Invisible World

Pollen photo

I Can’t See You, But I Know You’re There
I don’t think I spent a day of my life without thinking about invisible things. Of course I’m not talking about truly invisible things as in supernatural thing, but rather things that are invisible to the naked eye but that we know are there because we can see or measure them with instruments.

Every single day I randomly think about things like allergens (the photo above is of pollen), DNA, cells, viruses, atoms in various conformations (proteins, lipids, hydrocarbon chains, neurotransmitters, etc) and of various kinds, radio waves, photons and electrical flows (from how much energy is used when I flip various switches to the incredibly fast pulses that encode everything in my computer and over my broadband connection). I also often think about the large invisible things, like stars, galaxies, nebulas, black holes, and the vastness of space in between it all.

Our brain has a hard time with these things because, as Richard Dawkins would say, it has evolved in “middle world” and is simply not equipped to grasp these things properly at scale.

What’s Your Relationship With the Unseen?
I know that it’s probably not that way for everybody, and it makes me wonder how it changes my perception of the world.

How do you see the world? Do you naturally think about invisible stuff, or do you rarely consider these things? Please let me know in the comments below.

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4 Responses to “Invisible World”

  1. jetson Says:

    Great thought! Invisible to the naked eye has been proven to be misleading hasn’t it! With the latest technology we can see many microscopic things that no one was really aware of, or certainly didn’t believe!

    I don;t think about it too much, other than my obsession with using the bacteria killing hand gels during flu season!

  2. Irene Says:

    A large part of my job is to deal with invisible stuff – and sometimes to make it visible. I work in a biological research lab and some of the invisible things I work with and worry about include mammalian cells, protein, DNA, and mycoplasma. Electric currents too!

  3. Z. M. Davis Says:

    I operate in a similar mode, but my desperate fascinations are more oriented to the unsaid and the unknown rather than the unseen, the big and abstract rather the small and (in some sense) concrete. This world is so disconnected. We can communicate somewhat using words, but only to the extent that these words which I weave out of my experience resonate with something in your experience. You have studied many sciences, you have seen some glimpse of the world beneath the world, and you can try to tell all your blogospheric friends about it, but we’ll never really have gotten the same lesson, not without having read the same books in the same order. And there are many in your own city who do not read your blog, who do not read blogs at all, who have never used a computer. How can you explain to them about the feeling you get when you make-believe that you understand the circuitry that lets you read this? And how do you explain to someone who thinks she does understand the circuitry, but doesn’t know that it’s just make believe?—that it’s too much, that the true secrets involved are spread across the minds of specialists in this world where no one can even make a pencil, and that there’s much more math involved, but you can’t speak of it because you don’t know the math yourself. And about those books!—you can try to trust that the authors know what they’re talking about, that the scientists have been doing their jobs right–but there are so many details about how this world hangs together of which you are ignorant, and you can’t just trust the books, because you have gone deep into the literature, and seen how it contradicts itself in a thousand places, and a lot of the times you find yourself asking questions that you’re not even sure anyone else has asked before (though surely someone must have at least once, across the breadth and depths of human experience?)—and you don’t know all the economic and social factors that go into making a world where you can just buy books, and this world is all tools built on tools built on tools built on tools, and you don’t know how it all hangs together, and so you won’t know how to fix it when it all comes down …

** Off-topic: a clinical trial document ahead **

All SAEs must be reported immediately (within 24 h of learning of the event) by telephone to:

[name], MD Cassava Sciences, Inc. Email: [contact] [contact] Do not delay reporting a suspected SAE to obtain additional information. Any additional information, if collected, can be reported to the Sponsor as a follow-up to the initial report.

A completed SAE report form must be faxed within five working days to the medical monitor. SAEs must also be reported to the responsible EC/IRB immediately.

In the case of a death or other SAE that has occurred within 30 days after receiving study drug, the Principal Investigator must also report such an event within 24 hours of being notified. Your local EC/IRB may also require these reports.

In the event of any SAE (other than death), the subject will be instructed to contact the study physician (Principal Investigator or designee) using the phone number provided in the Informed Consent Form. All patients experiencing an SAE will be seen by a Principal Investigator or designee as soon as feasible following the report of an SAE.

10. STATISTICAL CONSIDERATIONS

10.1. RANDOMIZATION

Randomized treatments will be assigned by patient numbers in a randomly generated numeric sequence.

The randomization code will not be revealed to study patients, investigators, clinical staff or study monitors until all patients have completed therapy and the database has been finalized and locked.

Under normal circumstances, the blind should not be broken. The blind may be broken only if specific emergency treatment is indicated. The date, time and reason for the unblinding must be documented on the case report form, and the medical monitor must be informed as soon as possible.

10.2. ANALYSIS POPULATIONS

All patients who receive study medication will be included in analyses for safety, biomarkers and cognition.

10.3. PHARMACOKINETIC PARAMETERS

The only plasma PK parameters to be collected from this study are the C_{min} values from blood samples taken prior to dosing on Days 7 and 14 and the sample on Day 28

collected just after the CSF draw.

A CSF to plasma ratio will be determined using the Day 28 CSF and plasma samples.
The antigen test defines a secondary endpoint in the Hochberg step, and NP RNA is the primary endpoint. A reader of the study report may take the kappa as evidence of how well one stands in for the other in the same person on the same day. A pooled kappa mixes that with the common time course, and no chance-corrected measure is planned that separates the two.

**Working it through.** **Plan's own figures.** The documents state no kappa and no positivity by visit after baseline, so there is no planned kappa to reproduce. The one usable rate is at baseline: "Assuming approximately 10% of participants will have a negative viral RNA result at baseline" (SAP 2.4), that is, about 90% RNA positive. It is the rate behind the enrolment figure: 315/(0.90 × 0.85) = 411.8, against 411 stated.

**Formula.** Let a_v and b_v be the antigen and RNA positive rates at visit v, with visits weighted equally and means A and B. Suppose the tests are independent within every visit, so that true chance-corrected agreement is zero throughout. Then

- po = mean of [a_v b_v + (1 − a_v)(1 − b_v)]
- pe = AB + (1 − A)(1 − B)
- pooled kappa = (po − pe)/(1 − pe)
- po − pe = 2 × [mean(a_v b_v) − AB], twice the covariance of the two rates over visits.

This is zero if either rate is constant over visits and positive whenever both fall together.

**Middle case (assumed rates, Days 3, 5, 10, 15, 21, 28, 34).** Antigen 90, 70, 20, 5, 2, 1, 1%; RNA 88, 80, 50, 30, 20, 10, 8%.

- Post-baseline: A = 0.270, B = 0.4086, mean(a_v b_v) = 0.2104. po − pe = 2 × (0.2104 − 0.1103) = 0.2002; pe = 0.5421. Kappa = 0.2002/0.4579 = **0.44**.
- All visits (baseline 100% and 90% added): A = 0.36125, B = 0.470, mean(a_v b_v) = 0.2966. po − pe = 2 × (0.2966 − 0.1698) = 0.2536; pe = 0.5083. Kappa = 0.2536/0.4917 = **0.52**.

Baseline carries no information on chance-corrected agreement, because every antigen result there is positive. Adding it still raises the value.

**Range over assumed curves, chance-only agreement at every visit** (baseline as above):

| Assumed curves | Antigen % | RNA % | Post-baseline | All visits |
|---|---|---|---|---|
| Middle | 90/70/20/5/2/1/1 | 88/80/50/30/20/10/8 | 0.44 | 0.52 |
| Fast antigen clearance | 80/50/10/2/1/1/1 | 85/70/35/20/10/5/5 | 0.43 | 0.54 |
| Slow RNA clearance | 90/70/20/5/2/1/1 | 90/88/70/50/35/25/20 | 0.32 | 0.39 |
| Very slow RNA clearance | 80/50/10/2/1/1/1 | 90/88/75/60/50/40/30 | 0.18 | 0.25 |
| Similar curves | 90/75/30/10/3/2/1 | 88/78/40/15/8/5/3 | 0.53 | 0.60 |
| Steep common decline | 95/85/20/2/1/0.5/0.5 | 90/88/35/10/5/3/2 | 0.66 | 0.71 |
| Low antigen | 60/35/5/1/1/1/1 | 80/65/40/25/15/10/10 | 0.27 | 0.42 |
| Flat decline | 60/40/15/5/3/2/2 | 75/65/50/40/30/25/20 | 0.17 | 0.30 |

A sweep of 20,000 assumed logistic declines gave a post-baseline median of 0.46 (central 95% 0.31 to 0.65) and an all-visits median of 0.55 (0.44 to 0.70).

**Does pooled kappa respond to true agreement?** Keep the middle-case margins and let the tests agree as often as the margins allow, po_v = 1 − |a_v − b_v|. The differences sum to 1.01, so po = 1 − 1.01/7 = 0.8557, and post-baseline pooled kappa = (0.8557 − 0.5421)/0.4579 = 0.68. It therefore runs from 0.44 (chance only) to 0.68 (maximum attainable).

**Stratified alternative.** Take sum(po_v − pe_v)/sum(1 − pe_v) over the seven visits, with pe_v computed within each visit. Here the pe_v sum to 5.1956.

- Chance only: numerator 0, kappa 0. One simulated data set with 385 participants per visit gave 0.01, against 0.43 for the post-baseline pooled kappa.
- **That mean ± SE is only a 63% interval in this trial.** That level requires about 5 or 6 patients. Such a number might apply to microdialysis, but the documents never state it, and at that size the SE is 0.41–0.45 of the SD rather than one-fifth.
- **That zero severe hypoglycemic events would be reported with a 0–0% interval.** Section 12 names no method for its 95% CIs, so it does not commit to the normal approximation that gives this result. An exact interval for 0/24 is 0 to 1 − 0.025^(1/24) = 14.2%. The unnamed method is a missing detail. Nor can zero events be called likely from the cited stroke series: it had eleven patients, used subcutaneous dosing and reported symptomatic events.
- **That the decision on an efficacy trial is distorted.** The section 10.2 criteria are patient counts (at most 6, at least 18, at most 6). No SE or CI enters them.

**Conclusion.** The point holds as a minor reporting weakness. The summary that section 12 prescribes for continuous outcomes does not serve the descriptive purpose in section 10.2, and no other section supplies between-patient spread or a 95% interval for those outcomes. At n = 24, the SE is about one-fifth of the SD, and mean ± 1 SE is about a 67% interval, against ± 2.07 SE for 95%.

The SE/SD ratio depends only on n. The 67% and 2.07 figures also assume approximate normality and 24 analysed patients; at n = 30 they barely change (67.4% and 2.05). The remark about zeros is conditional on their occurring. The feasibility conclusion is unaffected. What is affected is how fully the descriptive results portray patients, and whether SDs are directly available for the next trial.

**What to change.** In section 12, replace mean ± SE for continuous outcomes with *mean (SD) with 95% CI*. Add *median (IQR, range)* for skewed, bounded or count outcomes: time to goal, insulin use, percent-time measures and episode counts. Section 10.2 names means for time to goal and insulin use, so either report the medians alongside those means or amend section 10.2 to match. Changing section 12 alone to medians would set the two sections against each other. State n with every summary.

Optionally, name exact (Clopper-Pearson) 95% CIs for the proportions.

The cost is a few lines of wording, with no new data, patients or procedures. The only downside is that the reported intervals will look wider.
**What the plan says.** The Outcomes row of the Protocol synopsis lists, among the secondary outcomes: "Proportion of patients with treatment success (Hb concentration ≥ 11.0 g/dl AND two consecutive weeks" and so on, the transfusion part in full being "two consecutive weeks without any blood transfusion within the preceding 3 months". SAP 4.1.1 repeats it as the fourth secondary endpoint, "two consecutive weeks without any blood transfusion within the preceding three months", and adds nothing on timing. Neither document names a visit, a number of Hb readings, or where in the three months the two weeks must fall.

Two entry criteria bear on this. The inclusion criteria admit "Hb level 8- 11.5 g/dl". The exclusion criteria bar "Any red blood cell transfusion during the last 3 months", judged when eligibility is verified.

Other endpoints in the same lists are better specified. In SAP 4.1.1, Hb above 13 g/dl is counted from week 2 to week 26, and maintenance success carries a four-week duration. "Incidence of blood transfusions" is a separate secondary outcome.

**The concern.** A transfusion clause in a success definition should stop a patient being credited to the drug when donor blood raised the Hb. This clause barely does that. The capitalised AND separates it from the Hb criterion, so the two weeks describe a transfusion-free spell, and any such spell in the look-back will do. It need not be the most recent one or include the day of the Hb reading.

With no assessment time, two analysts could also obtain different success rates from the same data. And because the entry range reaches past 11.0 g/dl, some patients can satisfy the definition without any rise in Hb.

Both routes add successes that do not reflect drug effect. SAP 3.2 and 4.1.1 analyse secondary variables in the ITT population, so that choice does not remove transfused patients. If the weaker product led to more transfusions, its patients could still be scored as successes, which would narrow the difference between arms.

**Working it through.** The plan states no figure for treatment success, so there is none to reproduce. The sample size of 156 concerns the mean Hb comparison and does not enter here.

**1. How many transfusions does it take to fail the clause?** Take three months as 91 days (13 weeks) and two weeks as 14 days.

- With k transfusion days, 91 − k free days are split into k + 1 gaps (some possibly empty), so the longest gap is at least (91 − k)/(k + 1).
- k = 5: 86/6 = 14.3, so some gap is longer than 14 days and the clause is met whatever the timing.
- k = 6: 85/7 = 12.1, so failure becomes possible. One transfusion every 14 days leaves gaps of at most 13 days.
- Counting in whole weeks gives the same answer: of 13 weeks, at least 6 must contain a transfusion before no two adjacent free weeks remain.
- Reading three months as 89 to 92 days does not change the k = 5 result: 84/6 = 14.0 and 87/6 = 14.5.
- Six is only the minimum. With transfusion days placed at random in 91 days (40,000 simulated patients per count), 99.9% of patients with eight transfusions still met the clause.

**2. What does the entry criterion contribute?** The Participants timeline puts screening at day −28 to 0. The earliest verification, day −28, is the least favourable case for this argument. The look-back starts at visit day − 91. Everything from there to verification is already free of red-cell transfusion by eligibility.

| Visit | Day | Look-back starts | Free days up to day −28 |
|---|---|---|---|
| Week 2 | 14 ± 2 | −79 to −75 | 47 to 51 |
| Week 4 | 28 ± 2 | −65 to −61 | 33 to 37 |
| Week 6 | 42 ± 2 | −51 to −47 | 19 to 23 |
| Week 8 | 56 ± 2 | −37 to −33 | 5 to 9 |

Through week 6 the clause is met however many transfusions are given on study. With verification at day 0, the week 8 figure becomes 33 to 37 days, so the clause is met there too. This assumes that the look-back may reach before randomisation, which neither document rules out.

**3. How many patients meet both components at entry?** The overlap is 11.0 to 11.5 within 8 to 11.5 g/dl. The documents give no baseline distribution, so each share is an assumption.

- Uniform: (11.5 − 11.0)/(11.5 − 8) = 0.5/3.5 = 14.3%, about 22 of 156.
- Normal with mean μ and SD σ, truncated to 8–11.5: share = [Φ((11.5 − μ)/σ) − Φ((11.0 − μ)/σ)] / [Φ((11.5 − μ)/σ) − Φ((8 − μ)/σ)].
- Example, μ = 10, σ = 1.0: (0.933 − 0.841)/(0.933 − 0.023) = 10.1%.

But no. I don’t spend a lot of time thinking about atoms. Not as such.